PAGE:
Everyday Price Index

Thursday, February 20th, 2014

The January Everyday Price Index (EPI) ticked down 0.1 percent in contrast to a slight uptick in the Consumer Price Index (CPI). The difference between the EPI and CPI came from a 0.3 percent increase in housing, a component that is not included in the EPI. Housing is excluded from the EPI because purchases are infrequent and prices are contractually fixed.

Thursday, January 16th, 2014

The Everyday Price Index (EPI) increased 0.2 percent for December in response to record low temperatures across the country. The EPI was led higher by a 0.3 percent increase in household fuels and utilities and by a 0.6 percent increase in motor fuel. On the other hand, the Consumer Price Index increased 0.3 percent led higher by a rebound in housing.

Wednesday, December 18th, 2013

A 3.2 percent decline in motor fuel prices, representing the fifth consecutive month of declines, led the Everyday Price Index (EPI) down by 0.8 percent in November, compared with an unchanged figure for the broader Consumer Price Index (CPI).

Thursday, November 21st, 2013

A­­­ 0.7 percent decline in energy prices was the primary cause of a 1.3 percent decline in the Everyday Price Index (EPI) for October, far outpacing the 0.1 percent decrease in the seasonally adjusted Consumer Price Index for the same period. Gasoline, one of the most frequent purchases of many households, fell 2.9 percent for the month, according to a Bureau of Labor Statistics index. 

Wednesday, October 30th, 2013

The delayed release of the consumer price data for September shows that, while the overall consumer prices rose a bit in September, the everyday prices for products people buy frequently dipped slightly. The Consumer Price Index for All Urban Consumers, the broadest index that includes all consumer products and services, increased 0.2 percent in September. In contrast, AIER’s Everyday Price Index, which covers prices of frequently purchased consumer items, fell 0.2 percent in September. This makes the second month in a row that EPI has declined; in August it fell 0.05 percent.

Friday, October 18th, 2013

The federal government shutdown caused a delay in the release of inflation data (consumer expenditure survey data) by the Bureau of Labor Statistics.  The numbers we report this month were estimated by AIER by applying statistical modeling to historical data. According to our model, the Everyday Price Index rose by an estimated 0.5 percent in September, following a 0.1 percent drop in August. The increase was driven largely by basic consumer products.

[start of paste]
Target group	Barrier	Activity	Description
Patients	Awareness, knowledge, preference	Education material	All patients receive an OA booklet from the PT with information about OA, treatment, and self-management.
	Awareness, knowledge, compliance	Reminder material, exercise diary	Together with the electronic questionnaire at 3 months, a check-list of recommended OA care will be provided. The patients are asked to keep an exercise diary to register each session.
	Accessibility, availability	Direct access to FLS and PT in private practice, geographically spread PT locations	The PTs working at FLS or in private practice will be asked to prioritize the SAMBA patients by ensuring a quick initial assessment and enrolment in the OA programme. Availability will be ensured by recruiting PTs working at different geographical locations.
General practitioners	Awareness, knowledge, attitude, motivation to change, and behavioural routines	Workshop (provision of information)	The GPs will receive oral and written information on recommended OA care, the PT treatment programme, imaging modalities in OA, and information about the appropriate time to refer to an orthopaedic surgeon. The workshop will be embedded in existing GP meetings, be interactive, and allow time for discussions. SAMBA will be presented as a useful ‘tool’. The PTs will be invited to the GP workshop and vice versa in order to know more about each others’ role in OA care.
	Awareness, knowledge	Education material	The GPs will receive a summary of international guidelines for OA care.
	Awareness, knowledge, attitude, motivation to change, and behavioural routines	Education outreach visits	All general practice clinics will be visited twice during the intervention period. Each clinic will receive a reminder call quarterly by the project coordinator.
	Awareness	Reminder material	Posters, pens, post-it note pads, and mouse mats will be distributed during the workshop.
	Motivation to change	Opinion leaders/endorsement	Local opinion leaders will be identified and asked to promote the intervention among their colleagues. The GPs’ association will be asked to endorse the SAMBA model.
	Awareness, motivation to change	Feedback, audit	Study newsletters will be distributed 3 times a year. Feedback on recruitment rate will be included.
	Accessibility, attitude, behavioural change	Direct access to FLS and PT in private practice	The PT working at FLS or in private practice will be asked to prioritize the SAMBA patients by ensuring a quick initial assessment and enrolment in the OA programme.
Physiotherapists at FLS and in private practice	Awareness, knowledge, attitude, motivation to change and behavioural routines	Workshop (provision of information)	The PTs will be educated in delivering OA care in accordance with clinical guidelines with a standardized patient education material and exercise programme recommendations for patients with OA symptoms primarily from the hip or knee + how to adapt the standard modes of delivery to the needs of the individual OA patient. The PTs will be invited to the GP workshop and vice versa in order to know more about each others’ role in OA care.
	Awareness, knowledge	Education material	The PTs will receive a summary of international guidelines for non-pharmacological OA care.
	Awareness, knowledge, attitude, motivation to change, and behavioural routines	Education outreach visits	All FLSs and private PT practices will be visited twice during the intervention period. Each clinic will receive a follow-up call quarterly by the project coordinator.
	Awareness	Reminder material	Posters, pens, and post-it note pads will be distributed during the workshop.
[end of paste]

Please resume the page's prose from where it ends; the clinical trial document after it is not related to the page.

Wednesday, September 18th, 2013

Led by falling prices for fuel and energy, everyday prices crept down in August. AIER’s Everyday Price Index (EPI) fell 0.1 percent following a three-month string of moderate increases.

Monday, August 19th, 2013

Driven mainly by moderating international food and energy prices, everyday prices were tame in the most recent reading. AIER’s Everyday Price Index (EPI) edged up just 0.1 percent in July following increases of 0.3 and 0.5 percent in May and June. The Consumer Price Index (CPI), the government’s broader measure of prices, climbed 0.2 percent last month on a seasonally adjusted basis. (The EPI is not seasonally adjusted.) 

Wednesday, July 17th, 2013

As temperatures soared in June, so did Americans’ electric bills. Costlier household utilities drove the prices of frequently purchased items to their highest point in ten months, according to AIER’s Everyday Price Index.

Thursday, June 20th, 2013

Warmer weather in May brought an increase in the prices of frequently purchased goods and services. AIER’s Everyday Price Index rose 0.3 percent after falling 0.8 percent in April. The Consumer Price Index, the government’s broader measure of prices, climbed 0.1 percent last month on a seasonally adjusted basis. (See Charts 1 and 2 for long-term and month-by-month comparisons of the EPI and CPI.)

Wednesday, May 1st, 2013

Inflation Report

May 2013

by Julie Ni Zhu, Research Analyst

Monday, April 1st, 2013

Inflation Report

April, 2013

by Steven R. Cunningham and Julie Ni Zhu

A surge in everyday prices is one of many signs. Wholesale prices and long-bond yields are also trending upward. And the money supply is ballooning.

Friday, March 1st, 2013

Inflation Report

featuring the Everyday Price Index (EPI)

Vol. I no. 2 | March, 2013

by Jule Ni Zhu

Tuesday, January 1st, 2013

Everyday Price Index

Vol. II, no. 1 | January 2013

Monday, December 24th, 2012


December 2012

by Julie Ni Zhu

Wednesday, November 21st, 2012

Everyday Price Index

Thursday, March 1st, 2012

To uncover these trends, we extended the EPI series to 1987. One of the challenges with comparing price levels over longer periods is that people change their buying behavior over time.

Wednesday, February 1st, 2012

Economic Education Bulletin

AIER’s new proprietary measure calculates the inflation we actually experience. Guess what: It’s just as bad as you thought.

by AIER Staff